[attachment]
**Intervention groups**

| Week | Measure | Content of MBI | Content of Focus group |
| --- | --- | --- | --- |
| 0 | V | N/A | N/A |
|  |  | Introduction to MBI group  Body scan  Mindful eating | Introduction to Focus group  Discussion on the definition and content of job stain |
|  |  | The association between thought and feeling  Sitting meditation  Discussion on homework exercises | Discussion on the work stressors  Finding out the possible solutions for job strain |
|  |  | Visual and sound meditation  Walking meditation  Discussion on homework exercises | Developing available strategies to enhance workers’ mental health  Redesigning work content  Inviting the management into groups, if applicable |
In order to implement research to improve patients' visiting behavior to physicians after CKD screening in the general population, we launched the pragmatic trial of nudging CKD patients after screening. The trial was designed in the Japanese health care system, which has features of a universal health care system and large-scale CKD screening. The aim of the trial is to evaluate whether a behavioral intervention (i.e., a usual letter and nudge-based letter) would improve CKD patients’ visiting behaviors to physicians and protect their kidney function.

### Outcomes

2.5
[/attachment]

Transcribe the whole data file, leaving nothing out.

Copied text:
**Intervention groups**

| Week | Measure | Content of MBI | Content of Focus group |
| --- | --- | --- | --- |
| 0 | V | N/A | N/A |
|  |  | Introduction to MBI group  Body scan  Mindful eating | Introduction to Focus group  Discussion on the definition and content of job stain |
|  |  | The association between thought and feeling  Sitting meditation  Discussion on homework exercises | Discussion on the work stressors  Finding out the possible solutions for job strain |
|  |  | Visual and sound meditation  Walking meditation  Discussion on homework exercises | Developing available strategies to enhance workers’ mental health  Redesigning work content  Inviting the management into groups, if applicable |
In order to implement research to improve patients' visiting behavior to physicians after CKD screening in the general population, we launched the pragmatic trial of nudging CKD patients after screening. The trial was designed in the Japanese health care system, which has features of a universal health care system and large-scale CKD screening. The aim of the trial is to evaluate whether a behavioral intervention (i.e., a usual letter and nudge-based letter) would improve CKD patients’ visiting behaviors to physicians and protect their kidney function.

### Outcomes

2.5